Johnathan.org

January 13, 2015

Running Out of Coffee (Creamer)

This morning I ran out of coffee creamer so I hope this all makes sense, if not… meh. I’m just a week into my new weekday morning routine. If you’re unfamiliar or don’t remember how I described it, it’s simple.

  • Go to bed around the same time every night, with <=30 minutes deviation.
  • Set alarm for ~4 sleep cycles (~90 minutes each) + 20 minutes ahead of when I get into bed.
  • Wake up within 30 minutes of alarm going off, allowing for a couple snoozes or time in bed with the light on to fully bring myself back to reality.
  • Morning cleaning routine.
  • Coffee. Must have coffee.
  • Write. Unless something went sideways with the above steps, there should be time for this. If not, do something else stimulating enough to stay awake while consuming coffee.
  • Proceed with the day.

That’s the idea. Yesterday was a bit rough as I woke up at a more in-opportune time and shut off my alarm. Since my travel to work was going to be different and more forgiving this week, getting up an hour and a half late wasn’t such a big deal. I don’t want to make it a practice though, as this is the whole habit I’m trying to break: getting up at the last minute and rushing.

My old routine was chaotic because it left no time for deviation and frankly was frustrating. I had just enough time to do the bare minimum and that was it. No time to myself, whatsoever. After becoming more and more frustrated with it, I vowed to never do it again. I did some reading on how to “hack” my morning routine and while a load of it was crap or not useful in the least bit, the parts that stuck with me the most were about sleep cycles and morning stimulation.

Sleep Cycles

A human’s standard sleep cycle is roughly 90 minutes in length, from stage one (light sleep) to stage four (heavy/REM/dream sleep). The idea is that if whatever wakes you up in the morning does so as you’re coming out of a sleep cycle and returning to light sleep, you’ll have an easier time waking up. For the most part, that seems to be pretty true. I’ve found it just as easy to wake up when my alarm goes off at 3:30am as it does at 5:00am (provided I went to bed at 9:00pm the night before). I usually grant myself four cycles for anytime I go to bed after 9:00pm and five cycles any time I go to bed between 8:00pm and 9:00pm.

But wait, you say… that’s only 60 minutes, a sleep cycle is 90 minutes! You’re right, it is. With the shorter cycle option, I find I have to give myself a bit of slack in the morning, by roughly 15-20 minutes. In this case, I’ll set three alarms, 15 minutes apart (ex. :00, :15, :30) and make each one more annoying than the one before it. See, I can sleep through a lot of noise in the morning hours once I’ve been through a sleep cycle or two. I’ve been tested and the doctors agreed. After one relaxes a bit in bed and has been sleeping for a bit, a lot of the stimulants and distractions from falling asleep are gone so submerging into deeper sleep is easier and more fulfilling. Thus, as deep as you go into REM sleep, it takes time to come out of it. Usually I’m aware it’s time to wake up when alarm three comes around because I seem to have trained myself to subconsciously understand that alarm one and two are warning shots that my warm, sleep-filled experience is about to end.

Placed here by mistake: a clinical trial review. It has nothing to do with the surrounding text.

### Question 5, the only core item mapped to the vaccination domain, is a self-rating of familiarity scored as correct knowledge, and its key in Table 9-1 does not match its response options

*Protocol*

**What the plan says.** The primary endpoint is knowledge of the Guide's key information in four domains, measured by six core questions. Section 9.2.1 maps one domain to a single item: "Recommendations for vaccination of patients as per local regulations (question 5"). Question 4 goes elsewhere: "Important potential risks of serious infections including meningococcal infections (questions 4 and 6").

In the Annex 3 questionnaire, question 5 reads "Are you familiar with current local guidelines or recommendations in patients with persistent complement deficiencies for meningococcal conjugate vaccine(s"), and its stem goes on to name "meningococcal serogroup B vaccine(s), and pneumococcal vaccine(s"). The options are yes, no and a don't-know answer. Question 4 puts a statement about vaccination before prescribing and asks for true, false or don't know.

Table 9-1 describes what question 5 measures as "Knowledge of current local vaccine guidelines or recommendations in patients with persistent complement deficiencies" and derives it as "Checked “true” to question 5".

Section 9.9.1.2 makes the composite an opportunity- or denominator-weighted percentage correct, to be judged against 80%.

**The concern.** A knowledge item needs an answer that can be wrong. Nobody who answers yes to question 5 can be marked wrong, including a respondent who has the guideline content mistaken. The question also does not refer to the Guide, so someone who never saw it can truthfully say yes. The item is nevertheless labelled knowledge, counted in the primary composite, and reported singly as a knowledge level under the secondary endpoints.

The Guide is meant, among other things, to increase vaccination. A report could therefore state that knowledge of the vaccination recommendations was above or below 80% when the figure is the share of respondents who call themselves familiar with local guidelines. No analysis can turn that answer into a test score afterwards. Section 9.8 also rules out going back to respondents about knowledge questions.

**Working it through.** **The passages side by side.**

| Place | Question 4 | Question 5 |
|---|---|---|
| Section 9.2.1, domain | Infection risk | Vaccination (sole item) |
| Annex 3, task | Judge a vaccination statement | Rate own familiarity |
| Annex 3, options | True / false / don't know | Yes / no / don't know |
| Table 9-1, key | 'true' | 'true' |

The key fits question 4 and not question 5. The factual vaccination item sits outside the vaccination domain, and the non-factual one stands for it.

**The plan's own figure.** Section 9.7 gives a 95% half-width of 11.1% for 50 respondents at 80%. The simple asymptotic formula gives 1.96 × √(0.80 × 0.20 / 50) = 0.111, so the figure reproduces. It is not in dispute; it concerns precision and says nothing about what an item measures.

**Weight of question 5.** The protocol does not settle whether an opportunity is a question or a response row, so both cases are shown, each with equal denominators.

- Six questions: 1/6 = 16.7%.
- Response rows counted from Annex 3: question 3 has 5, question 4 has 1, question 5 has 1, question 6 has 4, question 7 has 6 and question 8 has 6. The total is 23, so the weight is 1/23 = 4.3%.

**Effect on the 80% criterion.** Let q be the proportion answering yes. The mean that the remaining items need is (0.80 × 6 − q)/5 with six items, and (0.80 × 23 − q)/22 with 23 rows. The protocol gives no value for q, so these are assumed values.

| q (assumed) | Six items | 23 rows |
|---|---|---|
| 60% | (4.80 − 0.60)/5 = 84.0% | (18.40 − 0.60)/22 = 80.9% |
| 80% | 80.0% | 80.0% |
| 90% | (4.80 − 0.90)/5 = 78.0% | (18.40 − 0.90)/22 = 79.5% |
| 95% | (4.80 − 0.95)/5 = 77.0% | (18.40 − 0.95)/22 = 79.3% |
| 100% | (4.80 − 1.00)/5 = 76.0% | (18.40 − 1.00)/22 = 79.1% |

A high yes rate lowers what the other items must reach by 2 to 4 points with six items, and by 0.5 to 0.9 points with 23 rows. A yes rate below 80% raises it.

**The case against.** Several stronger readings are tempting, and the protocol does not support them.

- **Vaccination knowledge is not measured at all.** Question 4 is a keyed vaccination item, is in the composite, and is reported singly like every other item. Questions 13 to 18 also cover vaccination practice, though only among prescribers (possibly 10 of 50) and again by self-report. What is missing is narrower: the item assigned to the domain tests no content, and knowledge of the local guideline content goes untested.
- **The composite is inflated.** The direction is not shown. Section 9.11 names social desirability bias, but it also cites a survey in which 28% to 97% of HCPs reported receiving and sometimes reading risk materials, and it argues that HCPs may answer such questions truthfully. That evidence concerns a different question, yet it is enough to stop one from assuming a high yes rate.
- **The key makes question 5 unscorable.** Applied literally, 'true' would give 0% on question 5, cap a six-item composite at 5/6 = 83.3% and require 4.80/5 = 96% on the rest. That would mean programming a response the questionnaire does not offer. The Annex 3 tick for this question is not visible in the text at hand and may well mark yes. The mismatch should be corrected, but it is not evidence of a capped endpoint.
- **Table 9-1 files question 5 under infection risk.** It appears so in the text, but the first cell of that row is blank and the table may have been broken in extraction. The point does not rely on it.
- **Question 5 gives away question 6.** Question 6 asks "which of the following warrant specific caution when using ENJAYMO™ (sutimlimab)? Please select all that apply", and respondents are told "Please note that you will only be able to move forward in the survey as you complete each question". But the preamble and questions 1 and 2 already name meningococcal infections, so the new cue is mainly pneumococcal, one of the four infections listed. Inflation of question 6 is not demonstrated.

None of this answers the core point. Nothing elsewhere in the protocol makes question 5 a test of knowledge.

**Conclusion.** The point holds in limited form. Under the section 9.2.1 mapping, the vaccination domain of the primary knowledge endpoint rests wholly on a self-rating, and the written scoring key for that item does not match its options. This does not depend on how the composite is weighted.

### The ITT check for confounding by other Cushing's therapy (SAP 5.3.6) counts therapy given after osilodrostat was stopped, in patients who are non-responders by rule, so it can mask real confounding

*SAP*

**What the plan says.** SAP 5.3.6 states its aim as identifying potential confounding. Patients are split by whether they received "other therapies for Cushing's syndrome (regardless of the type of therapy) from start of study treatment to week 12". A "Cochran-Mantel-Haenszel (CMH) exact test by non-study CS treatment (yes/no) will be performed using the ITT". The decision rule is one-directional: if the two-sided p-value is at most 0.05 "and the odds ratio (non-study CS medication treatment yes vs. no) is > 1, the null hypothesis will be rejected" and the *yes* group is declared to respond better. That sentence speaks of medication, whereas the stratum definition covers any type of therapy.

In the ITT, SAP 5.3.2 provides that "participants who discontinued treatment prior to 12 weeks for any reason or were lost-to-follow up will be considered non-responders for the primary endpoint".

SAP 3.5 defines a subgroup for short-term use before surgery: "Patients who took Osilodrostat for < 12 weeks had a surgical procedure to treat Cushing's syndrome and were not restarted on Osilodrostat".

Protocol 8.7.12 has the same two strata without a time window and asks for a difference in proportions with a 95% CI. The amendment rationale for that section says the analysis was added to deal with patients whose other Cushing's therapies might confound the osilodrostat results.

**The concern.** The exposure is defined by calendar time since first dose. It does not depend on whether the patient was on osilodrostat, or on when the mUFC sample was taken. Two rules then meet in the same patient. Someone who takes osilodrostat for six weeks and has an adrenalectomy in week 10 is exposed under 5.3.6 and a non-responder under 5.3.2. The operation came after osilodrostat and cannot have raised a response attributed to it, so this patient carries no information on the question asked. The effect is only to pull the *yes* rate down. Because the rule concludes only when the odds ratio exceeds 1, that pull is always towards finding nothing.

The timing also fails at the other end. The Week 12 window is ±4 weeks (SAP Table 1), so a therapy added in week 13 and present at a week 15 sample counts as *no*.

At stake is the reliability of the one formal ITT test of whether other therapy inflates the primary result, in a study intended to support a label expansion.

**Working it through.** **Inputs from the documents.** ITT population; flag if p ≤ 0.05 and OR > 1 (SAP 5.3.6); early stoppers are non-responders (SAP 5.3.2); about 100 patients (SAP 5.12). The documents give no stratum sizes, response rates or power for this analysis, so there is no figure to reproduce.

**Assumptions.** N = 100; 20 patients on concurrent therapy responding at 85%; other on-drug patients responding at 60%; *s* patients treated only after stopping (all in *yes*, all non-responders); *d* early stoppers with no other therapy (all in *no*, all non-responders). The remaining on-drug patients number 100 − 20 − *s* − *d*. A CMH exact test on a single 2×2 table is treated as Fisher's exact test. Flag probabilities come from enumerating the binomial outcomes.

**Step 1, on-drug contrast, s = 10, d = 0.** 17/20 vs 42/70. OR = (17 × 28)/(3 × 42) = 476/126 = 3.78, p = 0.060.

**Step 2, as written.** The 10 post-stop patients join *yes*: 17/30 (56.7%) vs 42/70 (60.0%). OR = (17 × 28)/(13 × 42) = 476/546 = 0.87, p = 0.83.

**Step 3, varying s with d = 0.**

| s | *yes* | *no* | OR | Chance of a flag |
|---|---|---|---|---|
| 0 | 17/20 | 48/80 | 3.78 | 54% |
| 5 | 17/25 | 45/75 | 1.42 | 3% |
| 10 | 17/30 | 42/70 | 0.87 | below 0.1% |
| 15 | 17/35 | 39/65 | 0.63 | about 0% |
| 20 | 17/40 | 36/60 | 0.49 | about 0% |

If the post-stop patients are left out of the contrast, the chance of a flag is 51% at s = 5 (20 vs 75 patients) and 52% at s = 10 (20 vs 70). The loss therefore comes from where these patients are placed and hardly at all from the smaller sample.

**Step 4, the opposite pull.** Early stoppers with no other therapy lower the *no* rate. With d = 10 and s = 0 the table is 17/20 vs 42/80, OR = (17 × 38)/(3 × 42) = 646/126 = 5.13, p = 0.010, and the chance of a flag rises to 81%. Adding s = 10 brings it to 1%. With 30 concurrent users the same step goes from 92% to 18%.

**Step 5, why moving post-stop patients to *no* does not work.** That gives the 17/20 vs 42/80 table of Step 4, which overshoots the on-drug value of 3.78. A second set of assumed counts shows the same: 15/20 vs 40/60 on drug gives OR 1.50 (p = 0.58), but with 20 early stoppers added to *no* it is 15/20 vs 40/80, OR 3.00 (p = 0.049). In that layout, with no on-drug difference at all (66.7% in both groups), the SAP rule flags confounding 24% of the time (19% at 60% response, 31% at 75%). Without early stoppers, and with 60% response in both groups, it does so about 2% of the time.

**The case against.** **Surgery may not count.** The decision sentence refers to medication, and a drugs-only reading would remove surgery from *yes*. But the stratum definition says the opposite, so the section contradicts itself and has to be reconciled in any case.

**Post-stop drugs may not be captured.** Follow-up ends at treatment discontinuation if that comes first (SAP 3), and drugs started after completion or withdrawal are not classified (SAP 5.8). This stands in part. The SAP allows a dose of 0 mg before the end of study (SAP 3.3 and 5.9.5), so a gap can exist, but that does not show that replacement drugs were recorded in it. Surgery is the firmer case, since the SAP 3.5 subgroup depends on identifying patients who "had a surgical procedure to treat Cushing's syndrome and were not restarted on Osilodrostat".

The Best Part of Waking Up, Is (Sometimes Not) Folgers In Your Cup.

I find that most of my tiredness (or the feeling of being tired) seems to come from how and when I’m woken up in the morning in relation to my sleep cycle. I executed my five-cycle option last night and with ~7.5 hours of sleep, I feel rested. Of course, I’m wishing I had my coffee, and Starbucks will have to help me out as I drive into work this morning. A good morning stimulant isn’t always a bad thing. Some people can’t drink coffee because it’s too much caffeine and gives the anxiety or they don’t like the taste of it. I get it. I didn’t used to like coffee, either. I still don’t unless it has creamer.

One of my alternatives was Red Bull. I used to buy them by the case from a wholesale store (Costco). While roughly half the price per can as a convenience store or other local grocery chain, it was still Red Bull. It lost it’s luster after drinking one every day of the week, sometimes twice a day. Coffee is warm and creamy (after I add my creamer, of course). In the winter, this is an especially friendly feeling. In the summer, I’m more of an iced tea kind of guy. I’ll go Starbucks and get the largest, most caffeinated tea they have and have them sugar it up—I can’t stand unsweetened iced teas. Usually this is some kind of breakfast/black tea.

As I wrap this post up, I’m really wishing I wasn’t out of coffee creamer. A clear oversight on my part, I knew I was out when I poured, yesterday. I know I could drink it black, but I already said I don’t like the taste of black coffee. Perhaps I’ve been ruined by sweet tastes thanks to the likes of Starbucks and other espresso-shooting vendors. Maybe I have. Sue me. I’ll pay you in Starbucks cards, anyway.

January 12, 2015

Being S.M.A.R.T about Blogging Goals for the New Year

If you’re still with me, I’m on day eight of the #10-days-to-a-better-blog challenge/workshop/event put on by John Saddington of Desk.pm fame. He’s on year 14 of blogging so chances are he knows a thing or two. Today’s topic has to do with coming up with goals in relation to where I want my blogging to go using the S.M.A.R.T. principle. It is outlined like so:

  1. Specific – target a specific area for improvement.
  2. Measurable – quantify or at least suggest an indicator of progress.
  3. Assignable – specify who will do it.
  4. Realistic – state what results can realistically be achieved, given available resources.
  5. Time-related – specify when the result(s) can be achieved.